BOGOTA, (Thomson Reuters Foundation) – Latin America is trampling on indigenous rights and jailing ever more campaigners to stifle opposition to big business taking over ancestral lands, according to a United Nations expert.
Victoria Tauli-Corpuz, the U.N. Special Rapporteur on the Rights of Indigenous Peoples, said activists campaigning to protect their land from mining, logging, dams and other development projects were increasingly being criminalised.
“Criminalisation is really about using the justice system to stop indigenous peoples from pursing their own activities and their own actions against projects that are destructive to them,” Tauli-Corpuz told the Thomson Reuters Foundation.
She said the problem was “very prevalent” in Latin America and one that for her would be a priority this year, including an official visit to Guatemala in coming months.
Criminal charges against activists include trespassing, economic sabotage and terrorism, Tauli-Corpuz said.
“Increasing numbers of indigenous people are put in jail on the basis of those charges, so it’s really a serious concern,” she said. “It’s discrimination. It’s total injustice.”
She cited the case of Chile’s indigenous Mapuche people involved in a long-running and often violent struggle with the government to reclaim their lands in the country’s south.
Tauli-Corpuz urged the Chilean government to stop using the country’s anti-terrorism law to prosecute the Mapuche people.
The law, established during Chile’s 1973-1990 military dictatorship, allows state prosecutors to define as terrorism a variety of acts – including arson, destroying private property and clashing with police – and bring harsh sentences.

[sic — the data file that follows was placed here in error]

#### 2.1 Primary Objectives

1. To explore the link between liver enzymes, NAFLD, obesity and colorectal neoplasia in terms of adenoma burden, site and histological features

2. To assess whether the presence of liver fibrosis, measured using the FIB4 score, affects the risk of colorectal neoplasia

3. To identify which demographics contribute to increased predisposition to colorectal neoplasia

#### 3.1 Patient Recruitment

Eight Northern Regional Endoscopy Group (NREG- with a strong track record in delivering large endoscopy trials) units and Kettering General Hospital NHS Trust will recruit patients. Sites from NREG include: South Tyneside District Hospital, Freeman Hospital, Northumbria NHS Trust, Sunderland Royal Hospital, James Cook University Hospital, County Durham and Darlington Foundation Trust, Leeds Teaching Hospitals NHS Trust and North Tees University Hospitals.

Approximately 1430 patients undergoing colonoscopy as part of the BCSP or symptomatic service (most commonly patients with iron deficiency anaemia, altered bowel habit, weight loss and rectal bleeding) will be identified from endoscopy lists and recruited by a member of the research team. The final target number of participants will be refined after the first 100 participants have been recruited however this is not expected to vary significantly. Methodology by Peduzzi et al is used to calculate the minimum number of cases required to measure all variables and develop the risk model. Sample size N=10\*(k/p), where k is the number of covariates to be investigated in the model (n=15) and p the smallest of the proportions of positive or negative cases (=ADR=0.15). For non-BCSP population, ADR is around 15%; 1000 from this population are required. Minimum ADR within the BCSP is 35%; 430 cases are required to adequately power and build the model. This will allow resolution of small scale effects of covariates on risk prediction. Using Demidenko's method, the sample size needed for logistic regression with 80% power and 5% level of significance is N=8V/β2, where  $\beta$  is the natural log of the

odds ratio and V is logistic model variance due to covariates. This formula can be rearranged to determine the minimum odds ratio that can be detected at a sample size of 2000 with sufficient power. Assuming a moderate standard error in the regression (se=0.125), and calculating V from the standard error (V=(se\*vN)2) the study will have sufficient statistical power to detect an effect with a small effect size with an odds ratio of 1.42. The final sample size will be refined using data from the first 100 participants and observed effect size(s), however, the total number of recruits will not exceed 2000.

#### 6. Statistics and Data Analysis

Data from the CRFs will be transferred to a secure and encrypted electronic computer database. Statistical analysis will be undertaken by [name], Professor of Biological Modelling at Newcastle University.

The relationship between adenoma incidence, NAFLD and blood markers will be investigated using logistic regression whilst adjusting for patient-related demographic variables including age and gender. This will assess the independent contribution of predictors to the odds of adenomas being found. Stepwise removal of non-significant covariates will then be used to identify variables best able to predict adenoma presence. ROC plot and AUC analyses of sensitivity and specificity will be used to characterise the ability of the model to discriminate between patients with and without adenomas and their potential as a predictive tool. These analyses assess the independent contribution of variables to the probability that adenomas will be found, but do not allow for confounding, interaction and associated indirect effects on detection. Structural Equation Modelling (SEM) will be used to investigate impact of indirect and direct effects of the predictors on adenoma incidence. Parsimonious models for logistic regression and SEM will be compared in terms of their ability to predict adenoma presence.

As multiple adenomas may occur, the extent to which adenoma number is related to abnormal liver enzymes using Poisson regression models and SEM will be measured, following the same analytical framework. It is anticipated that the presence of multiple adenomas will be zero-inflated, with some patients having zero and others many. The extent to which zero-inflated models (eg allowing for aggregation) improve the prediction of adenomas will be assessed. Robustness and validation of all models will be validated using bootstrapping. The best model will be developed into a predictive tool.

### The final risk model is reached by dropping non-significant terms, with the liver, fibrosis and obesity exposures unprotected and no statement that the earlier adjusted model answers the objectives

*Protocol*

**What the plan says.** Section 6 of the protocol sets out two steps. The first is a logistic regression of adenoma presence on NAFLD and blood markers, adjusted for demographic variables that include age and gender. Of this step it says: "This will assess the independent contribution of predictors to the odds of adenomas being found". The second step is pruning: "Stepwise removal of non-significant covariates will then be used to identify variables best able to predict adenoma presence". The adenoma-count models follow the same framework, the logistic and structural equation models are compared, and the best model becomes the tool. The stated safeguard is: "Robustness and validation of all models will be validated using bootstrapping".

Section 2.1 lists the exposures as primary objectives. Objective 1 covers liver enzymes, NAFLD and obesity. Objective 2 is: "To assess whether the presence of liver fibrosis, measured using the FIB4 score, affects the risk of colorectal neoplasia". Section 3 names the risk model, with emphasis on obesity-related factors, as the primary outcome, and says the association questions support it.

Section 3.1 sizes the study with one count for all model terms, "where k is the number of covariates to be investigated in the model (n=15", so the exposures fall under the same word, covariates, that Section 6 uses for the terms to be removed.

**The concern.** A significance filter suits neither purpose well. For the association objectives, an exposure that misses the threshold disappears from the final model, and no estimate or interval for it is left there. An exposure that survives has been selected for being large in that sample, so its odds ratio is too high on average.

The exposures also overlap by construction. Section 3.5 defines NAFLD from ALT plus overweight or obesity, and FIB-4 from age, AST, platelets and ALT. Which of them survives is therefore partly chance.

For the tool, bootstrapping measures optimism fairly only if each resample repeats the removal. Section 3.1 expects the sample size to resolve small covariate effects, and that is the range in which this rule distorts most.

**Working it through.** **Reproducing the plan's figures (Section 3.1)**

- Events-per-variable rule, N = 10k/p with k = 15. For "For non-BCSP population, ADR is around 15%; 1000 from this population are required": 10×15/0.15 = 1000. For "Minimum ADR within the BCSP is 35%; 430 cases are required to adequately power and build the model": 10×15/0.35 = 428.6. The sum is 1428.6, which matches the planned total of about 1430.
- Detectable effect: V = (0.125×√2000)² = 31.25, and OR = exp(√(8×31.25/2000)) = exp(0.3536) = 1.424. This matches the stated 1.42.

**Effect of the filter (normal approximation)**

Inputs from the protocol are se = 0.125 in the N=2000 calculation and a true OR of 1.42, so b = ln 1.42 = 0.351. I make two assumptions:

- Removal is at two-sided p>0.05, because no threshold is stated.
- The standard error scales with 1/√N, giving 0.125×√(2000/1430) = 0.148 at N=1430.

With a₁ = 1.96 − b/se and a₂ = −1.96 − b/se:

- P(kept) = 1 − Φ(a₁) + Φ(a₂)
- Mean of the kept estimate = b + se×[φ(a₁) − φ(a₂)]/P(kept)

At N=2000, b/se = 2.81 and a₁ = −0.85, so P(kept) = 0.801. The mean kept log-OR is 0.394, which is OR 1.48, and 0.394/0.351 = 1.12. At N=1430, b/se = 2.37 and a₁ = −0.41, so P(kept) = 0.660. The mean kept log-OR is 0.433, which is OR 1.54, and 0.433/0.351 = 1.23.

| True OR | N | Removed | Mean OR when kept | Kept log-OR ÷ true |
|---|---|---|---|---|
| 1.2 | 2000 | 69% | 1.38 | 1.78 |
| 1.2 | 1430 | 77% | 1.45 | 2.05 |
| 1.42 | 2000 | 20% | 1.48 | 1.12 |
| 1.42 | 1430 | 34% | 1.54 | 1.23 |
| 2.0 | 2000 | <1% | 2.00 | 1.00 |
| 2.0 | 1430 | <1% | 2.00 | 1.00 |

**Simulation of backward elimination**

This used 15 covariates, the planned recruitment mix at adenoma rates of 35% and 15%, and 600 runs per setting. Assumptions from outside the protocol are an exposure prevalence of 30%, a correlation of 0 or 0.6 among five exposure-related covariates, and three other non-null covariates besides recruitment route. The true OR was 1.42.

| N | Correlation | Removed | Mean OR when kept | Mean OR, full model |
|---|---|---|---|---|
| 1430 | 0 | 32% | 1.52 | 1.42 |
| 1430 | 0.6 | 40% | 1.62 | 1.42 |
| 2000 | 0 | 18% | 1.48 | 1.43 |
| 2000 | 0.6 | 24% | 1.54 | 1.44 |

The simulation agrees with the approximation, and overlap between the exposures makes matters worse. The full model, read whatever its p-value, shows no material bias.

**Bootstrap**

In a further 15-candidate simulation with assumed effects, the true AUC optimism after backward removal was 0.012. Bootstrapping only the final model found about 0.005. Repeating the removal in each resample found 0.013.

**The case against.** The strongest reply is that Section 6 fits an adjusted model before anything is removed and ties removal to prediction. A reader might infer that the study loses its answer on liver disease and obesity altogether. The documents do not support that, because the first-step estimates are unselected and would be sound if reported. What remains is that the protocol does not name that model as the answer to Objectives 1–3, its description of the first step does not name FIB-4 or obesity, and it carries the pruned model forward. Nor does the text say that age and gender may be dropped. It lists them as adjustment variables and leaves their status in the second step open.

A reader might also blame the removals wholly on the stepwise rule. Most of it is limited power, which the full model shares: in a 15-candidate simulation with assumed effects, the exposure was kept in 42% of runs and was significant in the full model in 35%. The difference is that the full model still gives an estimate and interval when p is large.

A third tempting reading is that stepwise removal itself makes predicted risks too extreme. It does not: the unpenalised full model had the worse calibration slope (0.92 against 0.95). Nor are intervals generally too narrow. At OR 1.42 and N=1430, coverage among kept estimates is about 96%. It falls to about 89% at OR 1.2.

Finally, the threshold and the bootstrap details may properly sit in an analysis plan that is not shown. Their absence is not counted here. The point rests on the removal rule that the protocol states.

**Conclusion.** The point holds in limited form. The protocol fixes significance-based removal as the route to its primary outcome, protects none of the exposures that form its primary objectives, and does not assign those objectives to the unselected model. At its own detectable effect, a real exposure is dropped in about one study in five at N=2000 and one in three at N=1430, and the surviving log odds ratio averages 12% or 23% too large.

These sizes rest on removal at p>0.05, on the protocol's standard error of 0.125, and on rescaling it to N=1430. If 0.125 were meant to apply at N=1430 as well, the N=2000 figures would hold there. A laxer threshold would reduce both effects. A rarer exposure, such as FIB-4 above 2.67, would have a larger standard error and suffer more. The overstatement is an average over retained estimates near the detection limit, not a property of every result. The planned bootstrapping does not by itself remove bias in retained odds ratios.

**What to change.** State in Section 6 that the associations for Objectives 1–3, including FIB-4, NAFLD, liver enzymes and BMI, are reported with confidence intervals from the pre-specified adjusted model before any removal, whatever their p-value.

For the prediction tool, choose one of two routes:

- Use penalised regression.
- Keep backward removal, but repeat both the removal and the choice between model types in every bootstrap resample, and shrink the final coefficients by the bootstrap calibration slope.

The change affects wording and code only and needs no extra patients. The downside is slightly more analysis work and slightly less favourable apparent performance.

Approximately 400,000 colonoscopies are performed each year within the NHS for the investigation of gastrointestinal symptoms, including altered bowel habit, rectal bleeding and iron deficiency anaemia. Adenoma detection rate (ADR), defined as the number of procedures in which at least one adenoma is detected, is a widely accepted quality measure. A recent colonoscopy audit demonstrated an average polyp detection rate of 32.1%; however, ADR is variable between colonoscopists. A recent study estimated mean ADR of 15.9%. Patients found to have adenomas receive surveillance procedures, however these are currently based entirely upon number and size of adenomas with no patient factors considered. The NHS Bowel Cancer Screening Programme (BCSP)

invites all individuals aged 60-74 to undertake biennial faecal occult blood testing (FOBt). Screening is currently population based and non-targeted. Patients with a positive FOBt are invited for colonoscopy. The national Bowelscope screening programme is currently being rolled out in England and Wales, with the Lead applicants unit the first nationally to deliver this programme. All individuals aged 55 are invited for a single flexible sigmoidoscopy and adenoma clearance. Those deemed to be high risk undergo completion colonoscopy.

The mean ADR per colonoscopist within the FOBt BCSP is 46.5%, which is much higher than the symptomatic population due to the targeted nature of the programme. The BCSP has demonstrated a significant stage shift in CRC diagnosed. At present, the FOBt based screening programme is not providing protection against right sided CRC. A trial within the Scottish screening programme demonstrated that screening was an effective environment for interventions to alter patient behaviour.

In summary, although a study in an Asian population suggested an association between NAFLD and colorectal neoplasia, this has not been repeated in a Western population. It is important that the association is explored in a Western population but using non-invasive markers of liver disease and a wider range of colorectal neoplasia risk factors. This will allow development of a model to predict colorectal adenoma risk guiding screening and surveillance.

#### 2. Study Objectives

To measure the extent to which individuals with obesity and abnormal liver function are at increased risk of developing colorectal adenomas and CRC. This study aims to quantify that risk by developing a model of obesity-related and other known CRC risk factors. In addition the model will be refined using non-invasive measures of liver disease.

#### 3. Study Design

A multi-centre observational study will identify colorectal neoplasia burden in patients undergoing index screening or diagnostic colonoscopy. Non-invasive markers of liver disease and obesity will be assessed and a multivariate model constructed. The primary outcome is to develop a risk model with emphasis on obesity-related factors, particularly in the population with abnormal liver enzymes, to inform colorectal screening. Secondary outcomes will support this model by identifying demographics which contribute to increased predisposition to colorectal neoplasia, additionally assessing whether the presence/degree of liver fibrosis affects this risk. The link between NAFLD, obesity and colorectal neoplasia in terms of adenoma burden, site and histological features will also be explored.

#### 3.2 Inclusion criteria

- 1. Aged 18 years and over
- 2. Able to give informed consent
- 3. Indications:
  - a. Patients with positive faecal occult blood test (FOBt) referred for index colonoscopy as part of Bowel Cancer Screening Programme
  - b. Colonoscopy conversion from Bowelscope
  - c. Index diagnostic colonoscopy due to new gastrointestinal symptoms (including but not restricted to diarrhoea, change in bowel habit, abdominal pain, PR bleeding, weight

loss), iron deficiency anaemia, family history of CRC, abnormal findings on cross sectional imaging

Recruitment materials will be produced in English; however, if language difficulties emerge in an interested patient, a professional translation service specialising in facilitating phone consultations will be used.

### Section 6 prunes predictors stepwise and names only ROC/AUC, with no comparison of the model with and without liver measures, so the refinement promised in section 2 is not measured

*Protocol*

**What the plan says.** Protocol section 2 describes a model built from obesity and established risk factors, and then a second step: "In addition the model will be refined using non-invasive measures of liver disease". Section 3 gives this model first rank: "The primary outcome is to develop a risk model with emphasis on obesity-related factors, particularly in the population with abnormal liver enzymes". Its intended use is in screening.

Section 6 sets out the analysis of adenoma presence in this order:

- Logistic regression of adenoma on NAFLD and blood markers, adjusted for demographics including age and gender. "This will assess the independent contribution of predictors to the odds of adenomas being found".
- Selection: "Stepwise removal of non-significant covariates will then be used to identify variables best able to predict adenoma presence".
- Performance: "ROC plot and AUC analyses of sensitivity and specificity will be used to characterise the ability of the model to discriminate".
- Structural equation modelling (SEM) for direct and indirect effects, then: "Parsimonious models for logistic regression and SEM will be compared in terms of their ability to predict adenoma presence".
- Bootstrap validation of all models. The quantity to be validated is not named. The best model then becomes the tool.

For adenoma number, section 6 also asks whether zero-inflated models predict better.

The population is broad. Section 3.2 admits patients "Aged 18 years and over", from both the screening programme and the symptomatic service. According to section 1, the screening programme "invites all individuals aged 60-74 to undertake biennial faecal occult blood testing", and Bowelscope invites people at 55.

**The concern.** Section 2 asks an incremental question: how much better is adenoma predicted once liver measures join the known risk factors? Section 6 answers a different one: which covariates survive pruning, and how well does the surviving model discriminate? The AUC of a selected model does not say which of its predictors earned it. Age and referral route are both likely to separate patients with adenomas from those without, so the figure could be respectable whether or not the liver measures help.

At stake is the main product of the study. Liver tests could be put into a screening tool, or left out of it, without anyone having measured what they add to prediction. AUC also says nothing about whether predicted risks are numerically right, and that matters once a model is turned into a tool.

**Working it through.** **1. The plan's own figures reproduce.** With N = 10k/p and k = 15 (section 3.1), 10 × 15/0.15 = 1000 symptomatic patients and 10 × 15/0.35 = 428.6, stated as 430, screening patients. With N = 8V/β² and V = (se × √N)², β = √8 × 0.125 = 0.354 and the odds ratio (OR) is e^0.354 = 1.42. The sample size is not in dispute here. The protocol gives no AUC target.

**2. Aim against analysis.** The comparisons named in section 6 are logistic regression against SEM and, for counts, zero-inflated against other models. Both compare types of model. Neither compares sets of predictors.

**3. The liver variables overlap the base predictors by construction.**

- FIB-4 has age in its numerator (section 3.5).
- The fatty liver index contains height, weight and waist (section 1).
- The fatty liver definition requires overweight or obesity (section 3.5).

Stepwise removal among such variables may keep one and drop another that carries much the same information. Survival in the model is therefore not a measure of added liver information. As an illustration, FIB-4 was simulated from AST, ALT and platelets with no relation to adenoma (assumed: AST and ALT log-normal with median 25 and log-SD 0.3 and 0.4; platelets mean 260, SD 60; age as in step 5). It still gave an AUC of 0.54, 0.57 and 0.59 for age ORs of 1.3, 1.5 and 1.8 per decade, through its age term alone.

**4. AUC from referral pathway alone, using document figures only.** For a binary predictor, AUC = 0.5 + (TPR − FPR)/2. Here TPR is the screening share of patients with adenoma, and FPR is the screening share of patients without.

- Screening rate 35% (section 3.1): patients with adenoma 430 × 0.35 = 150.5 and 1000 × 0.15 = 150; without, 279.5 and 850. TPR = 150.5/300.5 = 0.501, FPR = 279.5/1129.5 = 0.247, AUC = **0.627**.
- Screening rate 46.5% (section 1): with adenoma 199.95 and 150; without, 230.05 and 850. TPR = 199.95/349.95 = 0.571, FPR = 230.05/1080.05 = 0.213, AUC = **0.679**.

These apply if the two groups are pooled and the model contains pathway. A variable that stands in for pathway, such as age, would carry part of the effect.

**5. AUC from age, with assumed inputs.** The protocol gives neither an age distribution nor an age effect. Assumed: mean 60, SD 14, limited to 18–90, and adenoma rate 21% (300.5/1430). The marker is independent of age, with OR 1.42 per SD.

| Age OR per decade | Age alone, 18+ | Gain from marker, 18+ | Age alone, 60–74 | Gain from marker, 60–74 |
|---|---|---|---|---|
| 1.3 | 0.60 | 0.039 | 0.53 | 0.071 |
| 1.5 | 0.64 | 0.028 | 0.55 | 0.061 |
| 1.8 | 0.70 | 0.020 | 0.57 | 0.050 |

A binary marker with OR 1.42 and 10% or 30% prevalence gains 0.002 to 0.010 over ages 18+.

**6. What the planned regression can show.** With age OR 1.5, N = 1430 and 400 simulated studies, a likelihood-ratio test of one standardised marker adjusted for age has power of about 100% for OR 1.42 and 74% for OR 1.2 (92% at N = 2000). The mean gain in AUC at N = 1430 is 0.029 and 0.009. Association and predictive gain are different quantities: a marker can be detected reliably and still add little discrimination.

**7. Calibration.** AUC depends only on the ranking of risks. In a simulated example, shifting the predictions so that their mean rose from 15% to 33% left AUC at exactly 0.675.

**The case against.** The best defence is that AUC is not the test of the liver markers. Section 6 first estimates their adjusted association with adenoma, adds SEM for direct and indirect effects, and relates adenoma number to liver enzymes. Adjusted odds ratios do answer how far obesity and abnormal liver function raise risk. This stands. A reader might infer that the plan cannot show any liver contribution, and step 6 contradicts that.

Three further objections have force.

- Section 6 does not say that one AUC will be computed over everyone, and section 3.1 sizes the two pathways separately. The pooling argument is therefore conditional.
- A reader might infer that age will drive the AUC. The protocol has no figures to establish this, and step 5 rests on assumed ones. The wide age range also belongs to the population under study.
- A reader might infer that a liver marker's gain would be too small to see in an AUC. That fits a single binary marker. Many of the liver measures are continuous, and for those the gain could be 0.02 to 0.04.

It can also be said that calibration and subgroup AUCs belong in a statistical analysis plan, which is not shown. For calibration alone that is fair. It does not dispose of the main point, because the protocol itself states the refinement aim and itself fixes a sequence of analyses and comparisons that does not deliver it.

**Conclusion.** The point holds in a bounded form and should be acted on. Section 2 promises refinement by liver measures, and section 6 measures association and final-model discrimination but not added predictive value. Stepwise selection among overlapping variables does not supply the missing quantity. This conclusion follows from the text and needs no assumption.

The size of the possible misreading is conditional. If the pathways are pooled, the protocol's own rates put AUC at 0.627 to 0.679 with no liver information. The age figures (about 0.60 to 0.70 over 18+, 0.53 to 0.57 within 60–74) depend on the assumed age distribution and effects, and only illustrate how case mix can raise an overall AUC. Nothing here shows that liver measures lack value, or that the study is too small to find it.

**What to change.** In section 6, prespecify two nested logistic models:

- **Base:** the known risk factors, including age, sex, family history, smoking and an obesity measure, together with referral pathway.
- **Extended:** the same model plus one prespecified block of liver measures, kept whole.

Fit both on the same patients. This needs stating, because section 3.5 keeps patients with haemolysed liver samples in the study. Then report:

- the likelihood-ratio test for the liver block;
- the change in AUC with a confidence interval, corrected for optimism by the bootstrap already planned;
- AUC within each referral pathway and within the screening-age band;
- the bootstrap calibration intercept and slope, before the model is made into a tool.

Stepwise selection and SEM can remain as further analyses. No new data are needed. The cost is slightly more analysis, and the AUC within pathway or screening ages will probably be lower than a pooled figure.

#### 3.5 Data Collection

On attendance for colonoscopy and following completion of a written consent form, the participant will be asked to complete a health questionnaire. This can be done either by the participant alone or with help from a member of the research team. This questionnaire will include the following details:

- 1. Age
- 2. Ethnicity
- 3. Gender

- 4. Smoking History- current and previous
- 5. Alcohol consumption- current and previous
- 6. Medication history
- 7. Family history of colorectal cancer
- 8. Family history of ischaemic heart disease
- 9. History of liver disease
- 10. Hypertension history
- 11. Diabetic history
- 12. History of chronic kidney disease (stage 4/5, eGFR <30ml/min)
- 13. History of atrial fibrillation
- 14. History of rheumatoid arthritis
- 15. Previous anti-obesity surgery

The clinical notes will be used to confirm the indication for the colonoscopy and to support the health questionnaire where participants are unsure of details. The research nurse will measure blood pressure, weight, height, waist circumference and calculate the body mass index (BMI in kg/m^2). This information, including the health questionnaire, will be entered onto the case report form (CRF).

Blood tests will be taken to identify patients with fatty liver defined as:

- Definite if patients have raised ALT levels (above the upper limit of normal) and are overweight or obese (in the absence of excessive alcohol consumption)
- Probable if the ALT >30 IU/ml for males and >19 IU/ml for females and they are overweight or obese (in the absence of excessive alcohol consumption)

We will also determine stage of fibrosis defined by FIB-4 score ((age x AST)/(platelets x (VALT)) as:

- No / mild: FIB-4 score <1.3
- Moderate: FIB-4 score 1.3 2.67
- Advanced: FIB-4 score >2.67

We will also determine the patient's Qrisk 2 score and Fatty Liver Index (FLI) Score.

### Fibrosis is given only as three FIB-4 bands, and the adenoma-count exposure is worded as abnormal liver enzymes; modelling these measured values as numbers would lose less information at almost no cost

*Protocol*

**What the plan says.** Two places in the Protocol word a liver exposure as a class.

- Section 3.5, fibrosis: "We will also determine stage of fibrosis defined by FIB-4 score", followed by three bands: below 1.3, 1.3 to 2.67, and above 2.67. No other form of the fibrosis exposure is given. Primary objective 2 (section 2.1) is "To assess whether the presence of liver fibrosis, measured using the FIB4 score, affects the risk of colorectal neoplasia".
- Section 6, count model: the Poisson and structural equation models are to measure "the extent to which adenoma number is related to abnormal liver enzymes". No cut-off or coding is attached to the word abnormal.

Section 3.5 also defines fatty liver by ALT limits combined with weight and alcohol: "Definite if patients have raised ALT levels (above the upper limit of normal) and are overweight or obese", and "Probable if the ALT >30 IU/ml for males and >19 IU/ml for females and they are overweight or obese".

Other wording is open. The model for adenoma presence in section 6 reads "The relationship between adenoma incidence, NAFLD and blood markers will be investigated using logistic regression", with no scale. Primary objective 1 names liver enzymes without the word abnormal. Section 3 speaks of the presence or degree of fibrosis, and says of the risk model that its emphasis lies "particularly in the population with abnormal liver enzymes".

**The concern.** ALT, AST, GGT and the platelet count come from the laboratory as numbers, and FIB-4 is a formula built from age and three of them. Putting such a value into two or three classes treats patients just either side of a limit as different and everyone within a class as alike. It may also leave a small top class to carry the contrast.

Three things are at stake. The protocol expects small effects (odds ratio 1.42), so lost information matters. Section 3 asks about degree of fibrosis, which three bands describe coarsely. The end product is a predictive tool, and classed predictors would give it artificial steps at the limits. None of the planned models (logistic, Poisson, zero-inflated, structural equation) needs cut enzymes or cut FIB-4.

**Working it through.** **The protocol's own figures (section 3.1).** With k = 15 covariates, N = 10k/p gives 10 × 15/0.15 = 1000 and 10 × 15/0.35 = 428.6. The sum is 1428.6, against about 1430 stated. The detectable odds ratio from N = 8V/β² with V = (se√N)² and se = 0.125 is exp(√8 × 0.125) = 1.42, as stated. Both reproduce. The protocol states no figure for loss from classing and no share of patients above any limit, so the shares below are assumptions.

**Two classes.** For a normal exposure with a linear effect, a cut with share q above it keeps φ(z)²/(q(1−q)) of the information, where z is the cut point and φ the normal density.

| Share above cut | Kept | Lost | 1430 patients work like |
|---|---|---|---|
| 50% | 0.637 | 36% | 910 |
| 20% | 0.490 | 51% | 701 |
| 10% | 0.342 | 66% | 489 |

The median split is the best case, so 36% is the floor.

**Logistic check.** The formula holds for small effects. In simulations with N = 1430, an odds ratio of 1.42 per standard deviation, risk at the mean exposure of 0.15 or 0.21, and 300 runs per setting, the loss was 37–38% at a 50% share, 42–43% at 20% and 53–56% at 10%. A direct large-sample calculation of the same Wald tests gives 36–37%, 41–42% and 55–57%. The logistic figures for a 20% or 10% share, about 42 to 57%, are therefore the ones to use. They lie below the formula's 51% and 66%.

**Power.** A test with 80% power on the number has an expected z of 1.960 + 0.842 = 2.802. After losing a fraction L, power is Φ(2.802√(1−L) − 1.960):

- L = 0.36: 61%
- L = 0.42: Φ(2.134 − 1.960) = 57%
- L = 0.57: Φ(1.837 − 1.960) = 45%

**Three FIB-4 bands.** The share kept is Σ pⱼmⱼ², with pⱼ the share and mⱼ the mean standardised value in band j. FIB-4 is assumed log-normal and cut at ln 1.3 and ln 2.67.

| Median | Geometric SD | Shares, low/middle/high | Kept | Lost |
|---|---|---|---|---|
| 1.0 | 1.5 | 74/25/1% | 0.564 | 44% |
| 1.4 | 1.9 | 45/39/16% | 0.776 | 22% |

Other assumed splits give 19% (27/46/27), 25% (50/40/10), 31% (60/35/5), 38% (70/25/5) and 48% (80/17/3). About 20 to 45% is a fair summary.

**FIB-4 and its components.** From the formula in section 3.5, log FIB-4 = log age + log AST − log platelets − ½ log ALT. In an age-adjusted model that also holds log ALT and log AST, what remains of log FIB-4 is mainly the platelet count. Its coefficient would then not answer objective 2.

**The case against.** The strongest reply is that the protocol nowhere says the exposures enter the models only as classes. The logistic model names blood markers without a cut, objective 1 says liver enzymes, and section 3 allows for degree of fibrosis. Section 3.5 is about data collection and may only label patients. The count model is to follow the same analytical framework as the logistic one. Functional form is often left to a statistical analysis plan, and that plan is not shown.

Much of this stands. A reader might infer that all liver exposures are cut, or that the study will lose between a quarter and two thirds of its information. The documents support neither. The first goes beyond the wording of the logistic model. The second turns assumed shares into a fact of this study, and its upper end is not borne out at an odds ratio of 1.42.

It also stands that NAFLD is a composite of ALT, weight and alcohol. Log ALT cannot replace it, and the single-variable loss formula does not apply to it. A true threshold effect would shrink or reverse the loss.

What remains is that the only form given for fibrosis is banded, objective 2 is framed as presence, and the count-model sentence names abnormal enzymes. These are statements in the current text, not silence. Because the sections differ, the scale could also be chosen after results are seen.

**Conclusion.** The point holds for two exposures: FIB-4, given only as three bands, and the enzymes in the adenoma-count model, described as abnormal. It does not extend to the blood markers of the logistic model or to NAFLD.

Across Latin America, she said, violent conflicts between indigenous groups, companies and the government often ensued when there is a lack of prior consultation and consent.
Tauli-Corpuz said she would focus strongly in 2018 on ensuring at-risk indigenous activists were better protected.
Governments in the region and the Inter-American Commission on Human Rights (IACHR) can grant precautionary measures against rights defenders whose lives are deemed to be a risk.
“I will also invite governments to discuss with them what are the kinds of precautionary measures that are being done, how effective are these,” Tauli-Corpuz said.
The IACHR, which monitors human rights across the Americas, has granted dozens of precautionary measures in recent years, requiring governments to protect activists in the firing line.
Protection can include the government providing activists with bodyguards, bullet-proof vests and mobile phones.
The most recent measure was granted in September to protect Peru’s “Tres Islas” community, which is campaigning against a mining project they say is harming their health, soil and water.
Despite such measures, activists end up dead, she said.
She gave the example of Berta Caceres, a Honduran activist who was shot dead in 2016 despite having won IACHR protection.
“Precautionary measures are put in place but it doesn’t automatically protect people,” Tauli-Corpuz said.
Indigenous land defenders and environmentalists across Latin America, in particular Honduras, Mexico, Brazil and Colombia, are worst hit by violence.
According to the human rights watchdog Global Witness, indigenous people accounted for 40 percent of the 185 activists killed in 2015 across 16 countries.